Doctor Mary

Hi everyone and hope you are sailing fine through cold and flu season.

With well-maintained, strong immune systems we’re not as vulnerable to disease, whether flu or most others. I’ve been working on susceptibility to chemical contaminants, which often boils down to immune health. But rather than recount new discoveries I’m reading about, I thought more useful would be to summarize what is now — to the contrary — well-accepted. (In other words, what was new and innovative 20 or 30 years ago.) So I went to the source of all things well-accepted. Here are highlights from Harvard Medical School’s view on immune-boosting strategies (glossing over substantial research on diet, herbs, supplements, etc. they regard as not yet proven effective):

  • First, take seriously the usual advice: Don’t smoke, use alcohol reasonably, eat plentiful veggies, get regular exercise, watch your weight, sleep soundly and enough, and wash your hands a lot. Simply evaluating whether you really do these things, and changing habits where possible, will make you more disease-resistant.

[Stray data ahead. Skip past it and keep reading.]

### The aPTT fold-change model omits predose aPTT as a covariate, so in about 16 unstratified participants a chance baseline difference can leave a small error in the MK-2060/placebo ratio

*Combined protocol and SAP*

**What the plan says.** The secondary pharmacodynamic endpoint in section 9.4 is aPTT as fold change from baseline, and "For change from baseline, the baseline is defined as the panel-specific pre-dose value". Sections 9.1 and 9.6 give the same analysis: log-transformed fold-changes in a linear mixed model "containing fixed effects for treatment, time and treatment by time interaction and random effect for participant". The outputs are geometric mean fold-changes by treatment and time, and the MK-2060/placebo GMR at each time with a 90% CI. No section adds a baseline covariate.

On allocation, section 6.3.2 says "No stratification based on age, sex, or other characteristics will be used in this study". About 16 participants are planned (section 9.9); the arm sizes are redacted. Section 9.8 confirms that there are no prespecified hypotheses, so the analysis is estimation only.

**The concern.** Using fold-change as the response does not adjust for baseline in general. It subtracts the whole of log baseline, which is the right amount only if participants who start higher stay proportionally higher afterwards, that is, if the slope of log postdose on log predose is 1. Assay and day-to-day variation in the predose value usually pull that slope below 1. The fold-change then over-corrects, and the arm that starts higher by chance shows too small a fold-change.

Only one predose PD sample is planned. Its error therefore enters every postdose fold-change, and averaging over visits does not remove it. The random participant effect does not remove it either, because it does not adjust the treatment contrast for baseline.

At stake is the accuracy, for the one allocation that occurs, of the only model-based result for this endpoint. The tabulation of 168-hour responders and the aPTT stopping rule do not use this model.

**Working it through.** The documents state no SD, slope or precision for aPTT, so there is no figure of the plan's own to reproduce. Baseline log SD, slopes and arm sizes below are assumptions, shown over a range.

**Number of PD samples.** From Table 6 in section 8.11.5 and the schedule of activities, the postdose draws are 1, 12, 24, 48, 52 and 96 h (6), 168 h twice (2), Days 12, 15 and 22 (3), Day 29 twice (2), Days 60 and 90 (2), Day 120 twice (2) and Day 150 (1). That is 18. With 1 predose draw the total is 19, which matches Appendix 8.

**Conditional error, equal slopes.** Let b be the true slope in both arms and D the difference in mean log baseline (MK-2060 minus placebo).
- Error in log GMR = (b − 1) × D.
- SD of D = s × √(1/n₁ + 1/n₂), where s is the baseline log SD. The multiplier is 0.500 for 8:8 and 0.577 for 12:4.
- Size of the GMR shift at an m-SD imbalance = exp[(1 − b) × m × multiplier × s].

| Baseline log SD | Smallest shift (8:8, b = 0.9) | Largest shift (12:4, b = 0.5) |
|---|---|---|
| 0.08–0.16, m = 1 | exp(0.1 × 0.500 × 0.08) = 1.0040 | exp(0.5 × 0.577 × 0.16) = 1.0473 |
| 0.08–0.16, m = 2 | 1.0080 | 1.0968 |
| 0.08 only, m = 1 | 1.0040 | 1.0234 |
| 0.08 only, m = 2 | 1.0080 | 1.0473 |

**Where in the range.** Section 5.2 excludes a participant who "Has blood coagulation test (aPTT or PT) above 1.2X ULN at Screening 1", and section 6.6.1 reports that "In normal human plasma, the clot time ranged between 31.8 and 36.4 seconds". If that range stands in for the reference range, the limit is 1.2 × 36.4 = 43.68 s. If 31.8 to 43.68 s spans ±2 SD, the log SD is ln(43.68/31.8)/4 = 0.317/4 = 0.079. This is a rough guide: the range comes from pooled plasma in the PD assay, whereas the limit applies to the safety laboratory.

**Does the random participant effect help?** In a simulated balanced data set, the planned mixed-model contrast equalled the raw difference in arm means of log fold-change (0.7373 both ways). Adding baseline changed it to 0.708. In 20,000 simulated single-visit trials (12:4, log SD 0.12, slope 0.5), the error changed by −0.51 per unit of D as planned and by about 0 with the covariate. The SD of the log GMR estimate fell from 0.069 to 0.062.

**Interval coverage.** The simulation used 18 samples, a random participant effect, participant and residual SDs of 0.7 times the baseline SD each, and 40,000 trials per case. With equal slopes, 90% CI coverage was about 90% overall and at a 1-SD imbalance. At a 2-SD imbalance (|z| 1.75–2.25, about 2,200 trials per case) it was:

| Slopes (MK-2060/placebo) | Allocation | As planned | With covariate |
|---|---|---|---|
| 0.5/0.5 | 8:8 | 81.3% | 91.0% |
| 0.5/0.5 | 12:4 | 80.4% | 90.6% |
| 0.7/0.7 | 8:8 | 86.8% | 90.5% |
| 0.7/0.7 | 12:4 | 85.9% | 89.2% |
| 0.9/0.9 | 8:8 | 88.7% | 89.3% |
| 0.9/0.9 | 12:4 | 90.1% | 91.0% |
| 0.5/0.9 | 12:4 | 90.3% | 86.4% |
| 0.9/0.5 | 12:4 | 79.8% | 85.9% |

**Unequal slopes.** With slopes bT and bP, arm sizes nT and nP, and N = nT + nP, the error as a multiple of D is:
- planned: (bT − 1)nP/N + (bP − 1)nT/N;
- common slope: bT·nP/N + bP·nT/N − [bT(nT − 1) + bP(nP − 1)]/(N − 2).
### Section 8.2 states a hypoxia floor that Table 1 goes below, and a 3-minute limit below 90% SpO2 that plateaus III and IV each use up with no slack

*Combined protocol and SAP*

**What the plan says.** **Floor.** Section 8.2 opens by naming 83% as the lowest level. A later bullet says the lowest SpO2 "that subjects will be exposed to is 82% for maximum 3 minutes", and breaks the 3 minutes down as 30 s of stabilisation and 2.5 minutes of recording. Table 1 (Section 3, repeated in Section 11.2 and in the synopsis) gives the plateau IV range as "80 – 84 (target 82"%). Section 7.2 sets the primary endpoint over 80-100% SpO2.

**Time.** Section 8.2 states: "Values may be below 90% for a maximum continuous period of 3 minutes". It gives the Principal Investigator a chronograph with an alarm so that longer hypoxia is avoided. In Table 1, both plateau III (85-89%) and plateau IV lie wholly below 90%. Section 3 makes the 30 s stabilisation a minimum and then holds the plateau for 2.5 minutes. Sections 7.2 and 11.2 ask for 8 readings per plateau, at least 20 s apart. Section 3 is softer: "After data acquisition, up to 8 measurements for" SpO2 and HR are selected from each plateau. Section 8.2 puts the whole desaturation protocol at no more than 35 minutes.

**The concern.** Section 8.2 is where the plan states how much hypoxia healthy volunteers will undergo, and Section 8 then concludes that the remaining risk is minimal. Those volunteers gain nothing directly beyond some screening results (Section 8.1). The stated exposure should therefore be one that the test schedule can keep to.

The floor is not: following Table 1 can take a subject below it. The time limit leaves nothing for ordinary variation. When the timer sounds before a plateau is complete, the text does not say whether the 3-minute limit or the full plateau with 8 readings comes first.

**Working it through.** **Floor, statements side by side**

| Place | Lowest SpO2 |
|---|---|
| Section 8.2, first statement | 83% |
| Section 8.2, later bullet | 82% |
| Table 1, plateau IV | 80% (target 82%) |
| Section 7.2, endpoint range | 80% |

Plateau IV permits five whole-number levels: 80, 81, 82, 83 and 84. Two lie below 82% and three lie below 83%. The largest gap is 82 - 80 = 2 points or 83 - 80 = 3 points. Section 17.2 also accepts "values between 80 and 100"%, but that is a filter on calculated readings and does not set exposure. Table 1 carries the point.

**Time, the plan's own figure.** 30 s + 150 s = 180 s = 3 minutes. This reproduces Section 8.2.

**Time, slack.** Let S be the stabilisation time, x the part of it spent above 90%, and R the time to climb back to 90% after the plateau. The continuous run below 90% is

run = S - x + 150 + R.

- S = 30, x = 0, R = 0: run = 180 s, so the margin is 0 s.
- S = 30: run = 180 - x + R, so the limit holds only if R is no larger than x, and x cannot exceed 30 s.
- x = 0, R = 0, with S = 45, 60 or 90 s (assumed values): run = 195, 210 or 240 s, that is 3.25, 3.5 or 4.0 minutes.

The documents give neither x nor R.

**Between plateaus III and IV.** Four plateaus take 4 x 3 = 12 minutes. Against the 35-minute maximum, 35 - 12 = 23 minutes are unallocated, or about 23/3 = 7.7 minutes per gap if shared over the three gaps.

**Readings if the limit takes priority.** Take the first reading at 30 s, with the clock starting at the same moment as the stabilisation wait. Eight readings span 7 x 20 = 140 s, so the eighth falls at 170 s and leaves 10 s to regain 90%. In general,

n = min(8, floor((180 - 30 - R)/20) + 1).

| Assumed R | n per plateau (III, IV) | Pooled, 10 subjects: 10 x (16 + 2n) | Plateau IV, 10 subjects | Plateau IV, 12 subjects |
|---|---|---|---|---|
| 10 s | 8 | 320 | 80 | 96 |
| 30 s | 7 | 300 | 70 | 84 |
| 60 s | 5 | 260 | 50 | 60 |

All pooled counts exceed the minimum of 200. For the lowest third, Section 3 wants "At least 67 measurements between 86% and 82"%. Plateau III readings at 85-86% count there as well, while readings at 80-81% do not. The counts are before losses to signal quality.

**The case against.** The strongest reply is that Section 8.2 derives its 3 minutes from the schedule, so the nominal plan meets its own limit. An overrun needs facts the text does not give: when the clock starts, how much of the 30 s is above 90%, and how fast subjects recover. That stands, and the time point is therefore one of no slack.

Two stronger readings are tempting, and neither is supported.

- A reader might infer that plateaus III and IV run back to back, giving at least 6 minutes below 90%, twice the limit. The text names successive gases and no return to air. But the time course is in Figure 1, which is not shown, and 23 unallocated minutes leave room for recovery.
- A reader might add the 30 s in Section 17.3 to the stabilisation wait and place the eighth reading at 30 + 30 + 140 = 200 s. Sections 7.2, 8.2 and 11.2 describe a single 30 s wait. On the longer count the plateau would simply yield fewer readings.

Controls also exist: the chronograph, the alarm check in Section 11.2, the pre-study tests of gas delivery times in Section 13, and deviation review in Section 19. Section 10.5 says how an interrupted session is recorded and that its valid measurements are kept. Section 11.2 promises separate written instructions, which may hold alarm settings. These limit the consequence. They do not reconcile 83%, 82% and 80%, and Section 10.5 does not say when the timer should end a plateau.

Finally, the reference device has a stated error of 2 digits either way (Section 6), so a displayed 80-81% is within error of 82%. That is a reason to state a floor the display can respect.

• Take a good multi-vitamin! (Remember triage theory?) Missing micronutrients can impair immune function particularly as we age; selenium, zinc and vitamin E are key. Vitamin D is increasingly recognized as important, best from sunshine (and D3 in your multi-vitamin if not).
  • Garlic, a strong anti-microbial (bacteria, virus, fungus), is creeping into the ranks of accepted general infection-fighters. Cooking it will reduce any digestion problems. (Eating it with parsley, or taking it in pill form, will address any breath problems…)
  • More surprising: The role of gut flora in immune health is (finally) increasingly recognized. Probiotics (“good” bacteria such as lactobaccilus and bifidobacterium) are helpful in increasing activity of immune cells. Explore them, favoring products that list number of live bacteria. Caution because the quality of probiotic supplements (like multi-vitamins) is variable. Go slowly and expect possible digestive distress in the first days.
  • Also now well-established, perhaps most prevalent and least appreciated: Stress does impair immune function. Social stress – in the family, in your group of friends, at work – is more detrimental than physical stress. Reduce it where you can with yoga, meditation, political activism, whatever works. But don’t worry about it!

So, this is the bare minimum you should be doing for your immune system. And hopefully in 20 or 30 years, I’ll be able to update you on the things I’m reading about now.

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